John H. Adams (jockey)

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John Adams
OccupationJockey / Trainer
BornSeptember 1, 1914
Carlisle, Arkansas, United States
DiedAugust 19, 1995 (aged 80)
Career wins3,270 (jockey)
Major racing wins
Hollywood Derby (1938, 1939)
San Pasqual Handicap (1938)
Santa Anita Handicap (1939, 1946)
San Carlos Handicap (1939)
San Felipe Stakes (1939)
American Derby (1940)
Arlington-Washington Futurity (1940)
San Juan Capistrano Handicap (1940, 1949)
Kentucky Oaks (1942, 1944)
Ben Ali Stakes (1943, 1944, 1954)
Phoenix Stakes (1943, 1954, 1955)
Clark Handicap (1944)
Arlington-Washington Lassie Stakes
(1945, 1953)
Coaching Club American Oaks (1945, 1947)
Jamaica Handicap (1945)
Fashion Stakes (1945)
Juvenile Stakes (1945)
Modesty Handicap (1945, 1956)
Excelsior Handicap (1946)
Hopeful Stakes (1947)
Saratoga Cup (1947)
Hollywood Gold Cup (1948)
Santa Anita Oaks (1951)
Lane's End Breeders' Futurity (1953)
Black-Eyed Susan Stakes (1954)
Arlington Handicap (1955)

American Classic Race wins:
Preakness Stakes (1954)

As a trainer:

San Miguel Stakes (1960)
Santa Monica Handicap (1961)
San Pasqual Handicap (1961)
Hollywood Derby (1962)
San Luis Rey Handicap (1962, 1967)
Santa Catalina Handicap (1962)
Del Mar Derby (1963, 1976, 1979)
San Juan Capistrano Handicap (1967, 1968)
San Simeon Handicap (1969)
Beverly Hills Handicap (1972)
Del Mar Handicap (1972)
San Marcos Stakes (1972)
San Francisco Mile Handicap (1978)
Racing awards
United States Champion Jockey by wins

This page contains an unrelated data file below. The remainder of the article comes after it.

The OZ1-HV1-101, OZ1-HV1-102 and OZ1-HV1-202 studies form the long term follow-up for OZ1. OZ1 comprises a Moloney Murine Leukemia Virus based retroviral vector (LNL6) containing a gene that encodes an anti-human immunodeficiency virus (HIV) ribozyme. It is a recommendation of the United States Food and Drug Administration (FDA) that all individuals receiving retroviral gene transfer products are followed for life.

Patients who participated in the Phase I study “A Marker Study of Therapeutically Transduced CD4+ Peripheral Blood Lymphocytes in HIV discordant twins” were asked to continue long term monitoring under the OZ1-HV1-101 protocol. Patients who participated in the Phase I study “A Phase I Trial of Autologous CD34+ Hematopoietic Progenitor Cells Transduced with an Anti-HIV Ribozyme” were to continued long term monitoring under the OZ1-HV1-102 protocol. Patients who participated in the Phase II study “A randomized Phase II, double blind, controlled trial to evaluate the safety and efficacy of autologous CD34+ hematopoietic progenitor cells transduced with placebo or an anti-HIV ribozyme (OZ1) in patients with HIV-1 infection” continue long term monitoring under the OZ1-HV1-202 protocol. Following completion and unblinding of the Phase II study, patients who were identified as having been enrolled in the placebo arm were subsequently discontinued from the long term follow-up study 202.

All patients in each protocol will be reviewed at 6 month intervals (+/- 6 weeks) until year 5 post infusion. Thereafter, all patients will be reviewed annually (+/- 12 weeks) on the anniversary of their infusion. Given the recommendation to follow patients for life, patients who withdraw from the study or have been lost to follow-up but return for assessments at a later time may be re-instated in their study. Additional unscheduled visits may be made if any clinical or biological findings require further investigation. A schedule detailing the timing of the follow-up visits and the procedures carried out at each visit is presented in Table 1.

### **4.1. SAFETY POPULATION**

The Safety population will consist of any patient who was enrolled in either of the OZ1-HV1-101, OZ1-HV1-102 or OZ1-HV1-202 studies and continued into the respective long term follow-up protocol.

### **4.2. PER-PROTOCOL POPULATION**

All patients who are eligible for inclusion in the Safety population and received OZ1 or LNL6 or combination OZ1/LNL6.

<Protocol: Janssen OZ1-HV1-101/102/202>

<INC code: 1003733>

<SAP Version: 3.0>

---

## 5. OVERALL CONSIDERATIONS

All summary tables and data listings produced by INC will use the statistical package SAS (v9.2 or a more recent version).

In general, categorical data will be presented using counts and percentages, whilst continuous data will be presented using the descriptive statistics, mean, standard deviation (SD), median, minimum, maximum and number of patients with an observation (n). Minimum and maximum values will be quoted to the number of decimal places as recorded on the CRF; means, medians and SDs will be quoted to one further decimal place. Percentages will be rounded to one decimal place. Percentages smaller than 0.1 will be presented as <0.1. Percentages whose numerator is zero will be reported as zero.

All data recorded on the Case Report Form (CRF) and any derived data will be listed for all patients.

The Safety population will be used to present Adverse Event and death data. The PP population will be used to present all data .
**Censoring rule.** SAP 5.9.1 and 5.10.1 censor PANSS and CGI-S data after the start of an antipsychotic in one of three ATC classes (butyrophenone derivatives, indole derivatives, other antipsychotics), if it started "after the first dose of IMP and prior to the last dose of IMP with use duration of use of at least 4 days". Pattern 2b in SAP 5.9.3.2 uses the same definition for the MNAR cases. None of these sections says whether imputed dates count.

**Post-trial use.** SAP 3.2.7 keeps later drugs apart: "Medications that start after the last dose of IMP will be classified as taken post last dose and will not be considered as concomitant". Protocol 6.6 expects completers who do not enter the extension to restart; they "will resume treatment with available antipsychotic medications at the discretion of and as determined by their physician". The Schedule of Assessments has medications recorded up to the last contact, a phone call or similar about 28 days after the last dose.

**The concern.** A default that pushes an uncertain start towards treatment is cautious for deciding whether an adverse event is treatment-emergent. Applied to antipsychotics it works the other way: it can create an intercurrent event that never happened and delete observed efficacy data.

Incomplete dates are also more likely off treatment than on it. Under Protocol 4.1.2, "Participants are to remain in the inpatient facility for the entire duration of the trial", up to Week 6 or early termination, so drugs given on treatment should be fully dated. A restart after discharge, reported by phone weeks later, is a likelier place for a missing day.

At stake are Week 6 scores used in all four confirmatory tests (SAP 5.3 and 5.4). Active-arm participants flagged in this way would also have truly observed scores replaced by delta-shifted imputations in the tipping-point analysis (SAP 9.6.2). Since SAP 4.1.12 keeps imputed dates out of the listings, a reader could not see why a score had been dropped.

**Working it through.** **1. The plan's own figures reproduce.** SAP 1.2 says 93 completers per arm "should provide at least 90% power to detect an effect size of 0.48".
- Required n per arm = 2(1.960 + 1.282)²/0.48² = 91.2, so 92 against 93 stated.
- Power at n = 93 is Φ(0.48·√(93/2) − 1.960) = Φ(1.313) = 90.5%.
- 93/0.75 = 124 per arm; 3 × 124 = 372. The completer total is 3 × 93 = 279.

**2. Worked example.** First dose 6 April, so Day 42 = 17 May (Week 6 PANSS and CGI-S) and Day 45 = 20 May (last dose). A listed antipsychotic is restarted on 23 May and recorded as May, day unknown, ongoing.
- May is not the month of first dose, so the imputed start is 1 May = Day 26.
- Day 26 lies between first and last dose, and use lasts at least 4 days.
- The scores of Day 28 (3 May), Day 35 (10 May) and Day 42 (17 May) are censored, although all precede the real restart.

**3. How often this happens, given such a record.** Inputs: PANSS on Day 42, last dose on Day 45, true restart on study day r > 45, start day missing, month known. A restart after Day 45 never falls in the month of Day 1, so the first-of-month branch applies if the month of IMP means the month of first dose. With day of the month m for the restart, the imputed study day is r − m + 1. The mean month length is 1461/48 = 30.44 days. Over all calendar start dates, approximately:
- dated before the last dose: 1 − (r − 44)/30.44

(1937, 1942, 1943)
George Woolf Memorial Jockey Award (1956)
Kansas Sports Hall of Fame (1961)
United States' Racing Hall of Fame (1965)
Significant horses
Kayak II, Hasty Road, Shannon, J.O. Tobin, Jumping Hill, New Policy

John H. Adams (September 1, 1914 – August 19, 1995) was an American National Champion Thoroughbred racing jockey who was inducted into the National Museum of Racing and Hall of Fame in 1965.

Early life[edit]

Born in Carlisle, Arkansas, John Adams was nicknamed the "Iola Mite" for his boyhood home in Iola, Kansas. He got his first ride at a county fair where his father was delivering feed for the horses and other livestock. His parents didn't want him to become a jockey and refused to sign the necessary papers for an apprenticeship, so Adams misrepresented his age and became a journeyman immediately.


John Adams began his professional riding career at Riverside Park Racetrack in Kansas City. He went on to become a leading jockey beginning in the mid-1930s, with 43 percent of his mounts finishing in the top three over a 24-year period ending in 1958, when he retired due to a back injury. During his career, he rode a number of winners for prominent owners such as Maine Chance Farm and Hasty House Farm. On the horses he considered the two best he ever rode, he won the 1939 Santa Anita Handicap with Kayak II and the 1954 Preakness Stakes with Hasty Road. Adams rode six winners at Bay Meadows Racetrack on April 7, 1938.


Upon retirement, Adams became a thoroughbred trainer. His first winner was ridden by his son, John R. Adams. His best known victory as a trainer occurred with J.O. Tobin's 1977 upset over Seattle Slew in the Swaps Stakes at Hollywood Park Racetrack.

Adams was the nation's leading rider in winning mounts in 1937, 1942, and 1943. In 1956 he was honored with the George Woolf Memorial Jockey Award, which is given by the Jockeys' Guild annually to the thoroughbred horse racing jockey in North America who demonstrates high standards of personal and professional conduct, on and off the racetrack.

Riding career[edit]

  • Years Active: 1935-1958
  • Number of Mounts: 20,159
  • Number of Winners: 3,270
  • Number of Place Finishes: 2,704
  • Number of Show Finishes: 2,635
  • Purses Earned: $9,743,109
  • Winning Percentage: 16.2%


  • John Adams at the United States' National Museum of Racing and Hall of Fame at the Wayback Machine (archived 2007-07-10)
  • John Adams' biography at at the Library of Congress Web Archives (archived 2002-02-23)
  • The History of Race Riding and the Jockeys' Guild by staff members of Jockeys' Guild (1998) Turner Publishing, Nashville TN ISBN 1-56311-456-9
  • Kansas Sports Hall of Fame at the Wayback Machine (archived 2009-05-14)